fluorescently stained skin cancer sample

Tumor Initiation and Maintenance Program

Something goes wrong in a cell, sending it spinning out of control.

Overview

Our scientists study the types of cells that give rise to cancer and the molecular mechanisms they use to escape the normal cell cycle, including death. Their findings point the way to developing drugs that prohibit and inhibit tumor cell growth.

Publications

Singh DR, Pasquale EB, Hristova K
Biochim Biophys Acta 2016 Sep;1860(9):1922-8
Pasquale EB
J Cell Biol 2016 Jul 4;214(1):5-7
Claps G, Cheli Y, Zhang T, Scortegagna M, Lau E, Kim H, Qi J, Li JL, James B, Dzung A, Levesque MP, Dummer R, Hayward NK, Bosenberg M, Brown KM, Ronai ZA
Cell Rep 2016 May 31;15(9):1884-92
Mulvihill EE, Varin EM, Gladanac B, Campbell JE, Ussher JR, Baggio LL, Yusta B, Ayala J, Burmeister MA, Matthews D, Bang KW, Ayala JE, Drucker DJ
Cell Metab 2016 Nov 4;
Smith KR, Hussain T, Karimian Azari E, Steiner JL, Ayala JE, Pratley RE, Kyriazis GA
Am J Physiol Endocrinol Metab 2016 Feb 16;:ajpendo.00484.2015
Kim GH, Szabo A, King EM, Ayala J, Ayala JE, Altarejos JY
Mol Metab 2014 Dec 19;4(3):227-36

What is the focus of our program—What questions are we asking?

The TIM Program seeks to identify the cells that give rise to tumors and the signals that allow these cells to expand uncontrollably. Several members of the program focus on Stem Cells and Development, studying the stem cells that generate the brain, the mammary glands, the muscles and the skin, and how mutations transform these cells into cancer cells. Another major theme is Cell Growth Signaling, which includes investigation of the growth factors that cause cells to proliferate, and the proteins within cells that allow them to respond to these factors. Finally, several researchers in the program study RNA Biology, analyzing the ribonucleic acid (RNA) molecules that play key roles in regulating cell division, differentiation and survival.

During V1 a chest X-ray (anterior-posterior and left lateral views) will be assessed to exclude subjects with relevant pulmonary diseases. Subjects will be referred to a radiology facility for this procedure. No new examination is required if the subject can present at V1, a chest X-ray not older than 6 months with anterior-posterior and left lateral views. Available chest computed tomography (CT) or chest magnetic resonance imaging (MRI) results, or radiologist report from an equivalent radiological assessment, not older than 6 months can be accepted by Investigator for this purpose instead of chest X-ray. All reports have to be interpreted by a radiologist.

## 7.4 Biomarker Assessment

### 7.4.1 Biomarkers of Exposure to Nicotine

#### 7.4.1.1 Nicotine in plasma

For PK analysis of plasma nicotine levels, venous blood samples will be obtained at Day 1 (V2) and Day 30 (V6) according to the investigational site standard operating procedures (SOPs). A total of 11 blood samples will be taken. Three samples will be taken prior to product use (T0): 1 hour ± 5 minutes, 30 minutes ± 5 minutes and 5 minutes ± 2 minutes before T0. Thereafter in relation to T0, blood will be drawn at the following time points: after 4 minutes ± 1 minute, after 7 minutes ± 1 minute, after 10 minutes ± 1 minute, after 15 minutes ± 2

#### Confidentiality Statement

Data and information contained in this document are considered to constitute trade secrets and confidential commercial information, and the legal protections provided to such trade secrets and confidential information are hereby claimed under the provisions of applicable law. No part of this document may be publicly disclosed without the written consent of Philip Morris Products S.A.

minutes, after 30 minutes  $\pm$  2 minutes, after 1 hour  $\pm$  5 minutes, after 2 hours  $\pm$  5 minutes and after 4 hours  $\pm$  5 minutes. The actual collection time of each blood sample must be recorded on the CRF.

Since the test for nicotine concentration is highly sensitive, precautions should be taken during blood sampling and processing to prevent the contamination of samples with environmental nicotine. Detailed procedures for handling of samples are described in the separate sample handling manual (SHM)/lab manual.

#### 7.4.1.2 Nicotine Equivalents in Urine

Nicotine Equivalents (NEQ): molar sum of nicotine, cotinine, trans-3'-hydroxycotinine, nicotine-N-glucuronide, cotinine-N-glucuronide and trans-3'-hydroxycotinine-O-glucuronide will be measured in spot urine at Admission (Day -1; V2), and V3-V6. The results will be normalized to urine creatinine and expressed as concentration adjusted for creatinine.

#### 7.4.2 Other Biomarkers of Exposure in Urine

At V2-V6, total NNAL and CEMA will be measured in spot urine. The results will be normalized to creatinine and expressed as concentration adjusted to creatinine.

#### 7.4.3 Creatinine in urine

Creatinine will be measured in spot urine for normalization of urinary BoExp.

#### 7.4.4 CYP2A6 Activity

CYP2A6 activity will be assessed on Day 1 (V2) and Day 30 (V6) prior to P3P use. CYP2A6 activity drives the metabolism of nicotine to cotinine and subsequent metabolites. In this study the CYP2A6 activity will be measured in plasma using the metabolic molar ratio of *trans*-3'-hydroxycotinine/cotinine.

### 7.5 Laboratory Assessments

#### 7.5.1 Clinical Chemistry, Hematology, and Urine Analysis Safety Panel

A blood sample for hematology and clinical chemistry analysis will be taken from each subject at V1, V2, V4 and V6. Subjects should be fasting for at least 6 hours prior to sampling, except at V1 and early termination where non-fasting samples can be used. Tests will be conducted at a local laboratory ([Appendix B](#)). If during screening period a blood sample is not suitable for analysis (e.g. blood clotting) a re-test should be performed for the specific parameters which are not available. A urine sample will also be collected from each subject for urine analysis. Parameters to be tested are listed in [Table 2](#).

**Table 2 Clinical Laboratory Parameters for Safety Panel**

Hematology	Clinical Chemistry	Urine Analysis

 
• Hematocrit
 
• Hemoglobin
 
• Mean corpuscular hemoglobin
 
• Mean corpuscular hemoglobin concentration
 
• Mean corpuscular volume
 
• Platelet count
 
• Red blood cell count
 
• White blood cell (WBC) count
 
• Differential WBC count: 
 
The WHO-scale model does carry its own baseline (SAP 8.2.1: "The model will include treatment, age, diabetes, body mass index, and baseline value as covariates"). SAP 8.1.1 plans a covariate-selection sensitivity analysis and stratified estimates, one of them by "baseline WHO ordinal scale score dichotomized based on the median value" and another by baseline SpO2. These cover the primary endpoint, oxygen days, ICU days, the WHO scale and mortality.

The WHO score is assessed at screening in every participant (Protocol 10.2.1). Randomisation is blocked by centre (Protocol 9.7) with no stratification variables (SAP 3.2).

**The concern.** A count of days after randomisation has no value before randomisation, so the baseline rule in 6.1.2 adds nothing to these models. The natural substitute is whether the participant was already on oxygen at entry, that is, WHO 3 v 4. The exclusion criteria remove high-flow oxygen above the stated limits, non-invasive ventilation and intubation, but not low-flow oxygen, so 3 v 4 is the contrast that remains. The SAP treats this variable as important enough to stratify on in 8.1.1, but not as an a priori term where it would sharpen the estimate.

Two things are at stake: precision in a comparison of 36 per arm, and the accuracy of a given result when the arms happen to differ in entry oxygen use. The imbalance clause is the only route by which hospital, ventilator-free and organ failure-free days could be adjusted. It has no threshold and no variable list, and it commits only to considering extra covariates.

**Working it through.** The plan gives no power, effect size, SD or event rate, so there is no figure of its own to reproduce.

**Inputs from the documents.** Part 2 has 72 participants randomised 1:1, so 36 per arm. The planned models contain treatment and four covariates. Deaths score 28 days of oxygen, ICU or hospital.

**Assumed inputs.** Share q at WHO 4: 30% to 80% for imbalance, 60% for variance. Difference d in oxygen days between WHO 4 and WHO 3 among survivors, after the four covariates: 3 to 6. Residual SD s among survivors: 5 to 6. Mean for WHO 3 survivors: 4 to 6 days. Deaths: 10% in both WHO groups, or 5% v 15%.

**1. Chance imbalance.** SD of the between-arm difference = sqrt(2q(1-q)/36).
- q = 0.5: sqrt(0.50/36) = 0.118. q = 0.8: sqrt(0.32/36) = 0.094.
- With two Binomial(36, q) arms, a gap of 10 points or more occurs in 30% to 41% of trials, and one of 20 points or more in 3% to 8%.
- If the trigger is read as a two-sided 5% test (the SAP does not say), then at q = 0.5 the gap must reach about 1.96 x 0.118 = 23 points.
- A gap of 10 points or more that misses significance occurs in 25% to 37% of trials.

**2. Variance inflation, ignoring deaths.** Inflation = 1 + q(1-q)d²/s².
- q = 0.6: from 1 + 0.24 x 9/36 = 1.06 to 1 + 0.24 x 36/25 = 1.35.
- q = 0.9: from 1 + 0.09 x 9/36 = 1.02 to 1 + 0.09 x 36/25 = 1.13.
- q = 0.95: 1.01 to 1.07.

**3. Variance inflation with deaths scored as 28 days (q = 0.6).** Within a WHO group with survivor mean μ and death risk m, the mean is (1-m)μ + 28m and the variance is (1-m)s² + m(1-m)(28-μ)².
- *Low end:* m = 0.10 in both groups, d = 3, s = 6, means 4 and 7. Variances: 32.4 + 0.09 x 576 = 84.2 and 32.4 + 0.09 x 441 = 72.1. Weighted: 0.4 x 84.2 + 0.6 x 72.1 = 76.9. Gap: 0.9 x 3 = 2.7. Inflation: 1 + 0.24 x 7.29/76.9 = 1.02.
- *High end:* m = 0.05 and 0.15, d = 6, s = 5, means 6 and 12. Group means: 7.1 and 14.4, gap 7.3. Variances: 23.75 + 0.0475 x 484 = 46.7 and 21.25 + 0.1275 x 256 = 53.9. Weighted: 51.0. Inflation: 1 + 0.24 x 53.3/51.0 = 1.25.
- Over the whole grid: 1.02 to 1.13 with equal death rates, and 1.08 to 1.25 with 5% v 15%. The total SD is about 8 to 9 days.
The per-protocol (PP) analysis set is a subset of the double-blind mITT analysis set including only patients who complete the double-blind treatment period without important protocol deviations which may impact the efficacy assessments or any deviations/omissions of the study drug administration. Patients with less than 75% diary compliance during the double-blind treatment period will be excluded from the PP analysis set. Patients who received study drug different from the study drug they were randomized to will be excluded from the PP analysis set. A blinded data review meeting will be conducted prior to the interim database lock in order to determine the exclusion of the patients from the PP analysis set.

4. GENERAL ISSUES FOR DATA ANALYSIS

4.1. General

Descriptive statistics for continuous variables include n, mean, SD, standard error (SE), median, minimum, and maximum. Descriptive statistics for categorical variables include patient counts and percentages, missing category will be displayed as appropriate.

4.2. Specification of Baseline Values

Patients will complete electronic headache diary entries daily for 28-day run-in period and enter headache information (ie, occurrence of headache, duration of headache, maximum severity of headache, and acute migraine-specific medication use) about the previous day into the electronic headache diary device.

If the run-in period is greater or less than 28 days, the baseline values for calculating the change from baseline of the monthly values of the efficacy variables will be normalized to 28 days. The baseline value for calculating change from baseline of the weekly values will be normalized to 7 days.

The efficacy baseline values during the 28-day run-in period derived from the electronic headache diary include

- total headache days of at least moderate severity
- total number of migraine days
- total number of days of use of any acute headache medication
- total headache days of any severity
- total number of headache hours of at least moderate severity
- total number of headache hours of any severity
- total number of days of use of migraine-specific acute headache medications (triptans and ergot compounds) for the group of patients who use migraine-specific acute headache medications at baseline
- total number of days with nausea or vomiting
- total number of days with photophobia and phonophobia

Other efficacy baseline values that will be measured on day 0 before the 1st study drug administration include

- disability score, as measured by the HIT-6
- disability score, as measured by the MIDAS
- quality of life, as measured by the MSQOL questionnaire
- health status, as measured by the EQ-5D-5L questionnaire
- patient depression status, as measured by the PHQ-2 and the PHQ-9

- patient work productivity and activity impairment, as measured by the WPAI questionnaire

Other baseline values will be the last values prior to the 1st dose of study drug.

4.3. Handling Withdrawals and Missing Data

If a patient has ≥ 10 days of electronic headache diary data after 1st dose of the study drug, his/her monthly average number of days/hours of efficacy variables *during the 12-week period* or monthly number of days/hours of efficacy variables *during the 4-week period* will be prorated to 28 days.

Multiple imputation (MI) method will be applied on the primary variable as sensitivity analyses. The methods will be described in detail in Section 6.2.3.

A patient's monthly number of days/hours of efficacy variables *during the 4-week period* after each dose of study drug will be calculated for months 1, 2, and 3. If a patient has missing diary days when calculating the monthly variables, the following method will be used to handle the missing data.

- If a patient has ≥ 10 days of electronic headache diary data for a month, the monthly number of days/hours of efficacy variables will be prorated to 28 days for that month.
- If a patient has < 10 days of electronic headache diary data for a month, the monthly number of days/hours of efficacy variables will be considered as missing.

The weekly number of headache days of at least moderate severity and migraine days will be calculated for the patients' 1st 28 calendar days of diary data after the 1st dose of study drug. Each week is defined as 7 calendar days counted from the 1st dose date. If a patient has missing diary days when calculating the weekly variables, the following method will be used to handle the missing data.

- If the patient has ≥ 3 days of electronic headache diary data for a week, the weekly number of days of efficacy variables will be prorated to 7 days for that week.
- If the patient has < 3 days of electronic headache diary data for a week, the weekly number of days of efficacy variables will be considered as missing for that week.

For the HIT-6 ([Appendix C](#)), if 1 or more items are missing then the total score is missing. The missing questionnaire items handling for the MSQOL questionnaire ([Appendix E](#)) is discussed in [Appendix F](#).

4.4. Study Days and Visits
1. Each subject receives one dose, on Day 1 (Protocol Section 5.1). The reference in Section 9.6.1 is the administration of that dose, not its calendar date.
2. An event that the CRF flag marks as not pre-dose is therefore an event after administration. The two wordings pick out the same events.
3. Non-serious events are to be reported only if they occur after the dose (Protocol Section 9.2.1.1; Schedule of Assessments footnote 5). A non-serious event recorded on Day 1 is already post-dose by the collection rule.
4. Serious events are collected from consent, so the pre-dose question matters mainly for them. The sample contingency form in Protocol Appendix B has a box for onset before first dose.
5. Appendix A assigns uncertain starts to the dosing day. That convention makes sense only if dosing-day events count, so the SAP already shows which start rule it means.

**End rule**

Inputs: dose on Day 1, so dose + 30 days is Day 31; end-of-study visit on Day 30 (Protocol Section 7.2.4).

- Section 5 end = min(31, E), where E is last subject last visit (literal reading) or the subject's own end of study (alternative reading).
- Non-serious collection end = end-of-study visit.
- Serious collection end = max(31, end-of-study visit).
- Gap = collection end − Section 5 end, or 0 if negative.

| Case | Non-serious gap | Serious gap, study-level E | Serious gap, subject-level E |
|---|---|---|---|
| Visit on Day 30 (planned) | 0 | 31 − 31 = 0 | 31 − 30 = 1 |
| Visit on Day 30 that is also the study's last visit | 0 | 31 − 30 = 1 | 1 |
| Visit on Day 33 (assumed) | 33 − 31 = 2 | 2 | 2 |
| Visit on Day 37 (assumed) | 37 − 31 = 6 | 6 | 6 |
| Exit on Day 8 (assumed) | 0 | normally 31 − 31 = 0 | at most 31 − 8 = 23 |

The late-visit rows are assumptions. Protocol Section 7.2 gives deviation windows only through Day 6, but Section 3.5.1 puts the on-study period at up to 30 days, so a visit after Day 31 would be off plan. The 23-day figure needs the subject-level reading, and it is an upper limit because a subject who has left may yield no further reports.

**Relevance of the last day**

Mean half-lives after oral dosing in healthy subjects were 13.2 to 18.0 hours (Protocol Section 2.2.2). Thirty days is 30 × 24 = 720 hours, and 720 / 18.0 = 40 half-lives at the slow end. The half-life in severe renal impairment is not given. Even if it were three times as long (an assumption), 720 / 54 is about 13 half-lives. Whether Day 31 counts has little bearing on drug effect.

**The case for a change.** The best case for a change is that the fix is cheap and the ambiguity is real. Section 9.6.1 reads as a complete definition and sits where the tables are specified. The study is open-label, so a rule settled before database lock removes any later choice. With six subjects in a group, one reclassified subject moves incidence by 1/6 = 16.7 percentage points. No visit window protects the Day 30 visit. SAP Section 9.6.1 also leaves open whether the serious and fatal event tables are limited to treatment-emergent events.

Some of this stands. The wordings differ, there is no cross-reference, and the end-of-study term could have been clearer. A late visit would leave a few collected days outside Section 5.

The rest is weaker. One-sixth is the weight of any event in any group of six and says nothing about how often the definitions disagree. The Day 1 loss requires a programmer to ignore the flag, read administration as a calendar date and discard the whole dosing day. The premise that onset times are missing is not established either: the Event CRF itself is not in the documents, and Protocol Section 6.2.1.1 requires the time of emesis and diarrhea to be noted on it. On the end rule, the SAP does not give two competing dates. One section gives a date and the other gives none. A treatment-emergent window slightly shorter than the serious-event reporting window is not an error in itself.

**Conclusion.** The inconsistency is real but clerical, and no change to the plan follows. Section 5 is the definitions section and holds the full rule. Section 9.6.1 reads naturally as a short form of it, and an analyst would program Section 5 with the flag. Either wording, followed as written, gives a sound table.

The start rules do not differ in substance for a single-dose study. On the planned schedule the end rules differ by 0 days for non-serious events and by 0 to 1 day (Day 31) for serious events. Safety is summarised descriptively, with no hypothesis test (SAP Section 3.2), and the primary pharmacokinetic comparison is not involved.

How will our research help patients?

Members of the TIM program are elucidating the origins and molecular mechanisms of diseases, such as breast cancer, skin cancer and brain tumors. Their research not only deepens our understanding of these diseases, but also points the way toward novel approaches to therapy. Recent investigations in the program have: 

• Identified drugs that induce breast cancer cells to differentiate into normal cells.
• Discovered compounds that can divert signals in melanoma cells so they undergo cell death.
• Identified cell surface molecules that inhibit growth of glioblastoma.
• Shown new ways to target “cancer stem cells,” key cells within a tumor that are responsible for its long-term growth and malignancy.

In the long run these discoveries promise to improve outcomes for patients with these devastating diseases.